Bastadin 9 H H OH H Br Br
    Bastadin 9 tetra-O-Me Me Me OH H Br Br
    Bastadin 10 H H OH H Br H
    Bastadin 11 H H H Br H H Δ
    Bastadin 12 H H OH H Br Br
    Bastadin 14 H H H H Br Br Δ
    Bastadin 14 tetra-O-Me Me Me H H Br Br Δ
    Bastadin 15 H H H H Br Br
    Bastadin 15 di-O-Me Me H H H Br Br
    Bastadin 15 tetra-O-Me Me Me H H Br Br
    Bastadin 18 H H H H Br Br -
  • Other particular examples of bastadins include compounds of the structure, where the identity and substitution patterns of some particular bastadins and bastadin analogs are given in Table 9 below. [0134]
    TABLE 9
    Figure US20040229800A1-20041118-C00021
    Substitution Patterns for Some Bastadins and Bastadin Analogs
    Compound R X Y Z
    Iso-bastadin 6 H Br Br Br
    Iso-bastadin 6 teter-O-Me Me Br Br Br
    Bastadin 19 H Br H Br
    Bastadin 19 tetra-O-Me Me Br H Br
    Bastadin 20 H H H Br
    Bastadin 20 tetra-O-Me Me H H Br
  • Examples of bastadin compounds include bastadin 13 and 34-sulfatobastadin 13 which have the following structure, where R=H and R=SO[0135] 3Na, respectively.
    Figure US20040229800A1-20041118-C00022
  • Particular examples of bastadins that are of an open-ring structure exist and include bastadins 1 and 2 which have the following structure, where X=H and X=Br respectively. [0136]
    Figure US20040229800A1-20041118-C00023
  • Bastadin 3 and 10-sulfatobastadin 3 also possess an open-ring structure. They have the following formulae, where R=H for bastadin 3 and R=SO[0137] 3Na for 10-sulfatobastadin 3.
    Figure US20040229800A1-20041118-C00024
  • Another example of a compound in the bastadin family is the 3-bromotyramine amide of oxalic acid amid which has the following structure, where R can for example be H or COCH[0138] 3.
    Figure US20040229800A1-20041118-C00025
  • The bastadins also include the hemibastadins, some of which can be described by the following structure, where the identities and substitution patterns are defined in Table 10. [0139]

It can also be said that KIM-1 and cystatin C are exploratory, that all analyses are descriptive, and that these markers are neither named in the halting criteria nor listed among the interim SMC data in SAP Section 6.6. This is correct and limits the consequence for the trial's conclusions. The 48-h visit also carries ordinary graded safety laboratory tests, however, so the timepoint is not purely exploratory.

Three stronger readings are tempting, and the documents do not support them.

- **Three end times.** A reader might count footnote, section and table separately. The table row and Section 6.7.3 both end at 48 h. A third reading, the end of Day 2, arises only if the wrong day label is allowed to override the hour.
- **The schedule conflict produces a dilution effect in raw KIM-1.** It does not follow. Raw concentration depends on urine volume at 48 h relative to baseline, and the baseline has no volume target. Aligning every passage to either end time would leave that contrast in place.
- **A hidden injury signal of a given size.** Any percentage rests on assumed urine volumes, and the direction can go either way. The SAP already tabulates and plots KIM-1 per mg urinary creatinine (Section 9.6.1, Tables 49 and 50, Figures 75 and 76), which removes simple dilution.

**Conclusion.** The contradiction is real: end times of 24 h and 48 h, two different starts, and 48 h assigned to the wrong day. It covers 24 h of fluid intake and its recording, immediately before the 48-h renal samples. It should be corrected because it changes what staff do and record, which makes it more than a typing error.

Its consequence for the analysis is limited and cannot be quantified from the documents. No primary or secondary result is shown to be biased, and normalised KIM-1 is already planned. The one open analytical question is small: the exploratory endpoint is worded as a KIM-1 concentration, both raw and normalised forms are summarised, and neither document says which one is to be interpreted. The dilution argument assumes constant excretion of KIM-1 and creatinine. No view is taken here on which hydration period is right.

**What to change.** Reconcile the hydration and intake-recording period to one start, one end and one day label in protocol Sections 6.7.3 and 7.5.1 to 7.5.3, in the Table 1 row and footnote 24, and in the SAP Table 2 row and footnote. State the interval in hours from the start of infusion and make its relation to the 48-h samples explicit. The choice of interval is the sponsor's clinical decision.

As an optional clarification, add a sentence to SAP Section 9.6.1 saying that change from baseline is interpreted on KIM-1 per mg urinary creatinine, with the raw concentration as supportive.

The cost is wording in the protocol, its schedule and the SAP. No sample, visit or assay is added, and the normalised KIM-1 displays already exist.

TABLE 10
    Figure US20040229800A1-20041118-C00026
    Substitution Patterns for Some Hemibastadins and Analogs Thereof
    Compound X Y R1 R2
    Hemibastadin 1 H H H H
    Hemibastadin 2 H Br H H
    Hemibastadin 3 Br H H H
    Analog 1 H Br Me Me
    Analog 2 H H Me Me
    Analog 3 Br H Me Me
    Analog 4 H H Me H
    Analog 5 H Br Me H
  • The bastadins also include the hemibastadinols, some of which have the following structure. The identity and substitution patterns of several examples are given below in Table 11. [0140]
    TABLE 11
    Figure US20040229800A1-20041118-C00027
    Substitution Patterns for Some Hemibastadinols and Their Analogs
    compound X Y R1 R2
    Hemibastadinaol 1 H H H H
    Analog 1 H H Me H
    Hemibastadinol 2 H Br H H
    Hemibastadlnol 3 Br H H H
    Analog 2 H Br Me H
    Analog 3 Br H Me H
  • EXAMPLE 16 Effect of Radicicol on Neurite Outgrowth
  • Utilizing the in vitro assay described in Example 2, the effect of radicicol on neurite outgrowth was investigated. Hippocampal cells were treated with radicicol at a concentration of 0.1 ng/mL and at a concentration of 10 ng/mL. The neurite outgrowth for radicicol treated cells was compared to the outgrowth for untreated cells and for cells treated with 10 ng/mL of NGF. The results are shown in FIG. 3. A shift of the histogram to the right indicates increased stimulation of neurite outgrowth and it can be seen that radicicol alone (at both concentrations) is more effective than NGF alone in stimulating outgrowth. [0141]
  • EXAMPLE 17 Effect of Heat on Neurite Outgrowth
  • Utilizing the in vitro assay described in Example 2, the effect of heat alone or in combination with various compounds on neurite outgrowth was investigated. FIG. 4 shows that heat in combination with NGF treatment is more effective than either heat or NGF treatment alone in stimulating neurite outgrowth for the hippocampal cells tested. FIG. 5 shows that heat treatment is more effective when administered in combination with NGF than when administered in combination with an Hsp-90 Antibodies. FIG. 5 also illustrates that a combination of heat treatment and treatment with both NGF, and Hsp-90 antibodies is not as effective as the combination of heat and NGF treatment. Involvment of Hsp-90 as a mediator of the heat shock effect is demonstrated by the ability of the Hsp-90 antibody to inhibit the increase in neurite outgrowth. [0142]